UBC Graduate Research

Barriers to Canadian physicians reporting of adverse drug reactions Peterson, Linda N.; Peterson, Robert; Ho, Kendall; Olatunbosun, Tunde


Background: Voluntary reporting of Adverse Drug Reactions (ADRs) by physicians and other healthcare professionals currently is the single most important source of information for early signal detection of ADRs. Despite the importance of ADR reporting, there is evidence that less than 10% of ADRs experienced by Canadians are reported to Health Canada and the factors contributing to this under-reporting are unclear. Objectives: The purpose of the present study was to ascertain the barriers to reporting ADRs, including knowledge; attitudes and beliefs; and the accessibility of the reporting system as the first step in understanding the problem of underreporting of ADRs. In addition, information was collected about physician engagement in a dialogue about ADRs with their patients, and whether their office practice was structured to allow patient follow-up of an ADR. Methods: An online survey was administered to BC physicians in the spring of 2008. The survey was designed to obtain information in the following areas: knowledge of and attitudes toward ADRs; patient dialogue about ADRs and structure of the clinical practice; access to the report form, knowledge about if and what needs to be reported and educational support required for ADR reporting and appropriate utilization of new medications. Results: Eighty-seven physicians completed the survey, a response rate of 2%. There is a 95% level of certainty that the quantitative results provided in this survey are within a sampling margin of error of plus or minus 10.5%. Descriptive statistics were calculated and responses to some questions were analyzed using cross-tabulation by whether the physician had ever reported an ADR. A difference of p<0.05 was considered significant. The majority viewed the reporting of ADRs as a professional responsibility, discussed ADRs with their patients and structured their office practice to permit follow-up with suspected ADRs. However, 70% percent had never reported an ADR. Gaps in knowledge about adverse drug reactions and the subsequent reporting process were revealed. Participants indicated the need for decision-making support at the time an ADR is suspected and feedback on the reports they submit. Conclusion: The responses of this small and highly motivated subset of physicians, indicate that difficulties in the actual mechanism of reporting ADRs, rather than negative physician attitudes as suggested in the literature, may be an important first barrier to reporting.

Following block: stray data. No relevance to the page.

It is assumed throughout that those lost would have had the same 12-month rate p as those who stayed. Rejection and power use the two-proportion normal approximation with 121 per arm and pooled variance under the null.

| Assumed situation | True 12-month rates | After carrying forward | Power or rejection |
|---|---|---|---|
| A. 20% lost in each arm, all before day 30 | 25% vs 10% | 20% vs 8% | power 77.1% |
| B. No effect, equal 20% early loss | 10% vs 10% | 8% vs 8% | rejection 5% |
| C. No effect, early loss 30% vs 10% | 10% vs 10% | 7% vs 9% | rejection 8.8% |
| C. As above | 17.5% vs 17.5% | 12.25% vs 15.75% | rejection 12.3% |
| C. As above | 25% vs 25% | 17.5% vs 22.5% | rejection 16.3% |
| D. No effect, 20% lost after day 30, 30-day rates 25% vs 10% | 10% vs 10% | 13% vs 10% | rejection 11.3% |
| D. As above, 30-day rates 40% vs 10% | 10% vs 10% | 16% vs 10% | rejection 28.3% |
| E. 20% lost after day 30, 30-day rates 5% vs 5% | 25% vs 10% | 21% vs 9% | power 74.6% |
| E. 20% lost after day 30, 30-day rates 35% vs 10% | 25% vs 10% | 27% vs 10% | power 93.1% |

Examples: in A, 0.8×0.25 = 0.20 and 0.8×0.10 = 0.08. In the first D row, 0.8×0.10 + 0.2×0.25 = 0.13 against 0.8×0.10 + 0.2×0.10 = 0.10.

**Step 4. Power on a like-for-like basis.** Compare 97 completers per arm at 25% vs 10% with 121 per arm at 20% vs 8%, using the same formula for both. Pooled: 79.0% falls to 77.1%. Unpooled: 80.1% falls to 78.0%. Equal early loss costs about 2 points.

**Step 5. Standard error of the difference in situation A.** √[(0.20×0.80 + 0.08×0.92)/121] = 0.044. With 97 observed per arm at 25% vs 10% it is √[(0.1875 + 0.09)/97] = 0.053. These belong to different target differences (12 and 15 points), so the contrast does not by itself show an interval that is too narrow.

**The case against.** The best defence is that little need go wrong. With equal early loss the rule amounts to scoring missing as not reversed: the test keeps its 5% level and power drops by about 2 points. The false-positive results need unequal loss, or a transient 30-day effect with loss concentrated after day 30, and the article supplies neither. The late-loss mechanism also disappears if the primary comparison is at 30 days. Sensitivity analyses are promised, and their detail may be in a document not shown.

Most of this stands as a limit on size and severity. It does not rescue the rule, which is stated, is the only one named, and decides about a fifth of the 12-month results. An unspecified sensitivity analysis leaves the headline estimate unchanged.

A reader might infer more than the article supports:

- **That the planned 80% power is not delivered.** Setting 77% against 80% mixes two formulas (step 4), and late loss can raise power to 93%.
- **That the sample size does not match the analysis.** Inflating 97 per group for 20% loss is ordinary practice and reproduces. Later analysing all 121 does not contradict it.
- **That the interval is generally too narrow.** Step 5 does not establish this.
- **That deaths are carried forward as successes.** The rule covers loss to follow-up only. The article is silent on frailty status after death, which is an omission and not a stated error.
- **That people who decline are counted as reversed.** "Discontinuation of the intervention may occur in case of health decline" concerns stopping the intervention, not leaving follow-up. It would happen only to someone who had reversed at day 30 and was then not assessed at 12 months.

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Attribution-NonCommercial-NoDerivs 2.5 Canada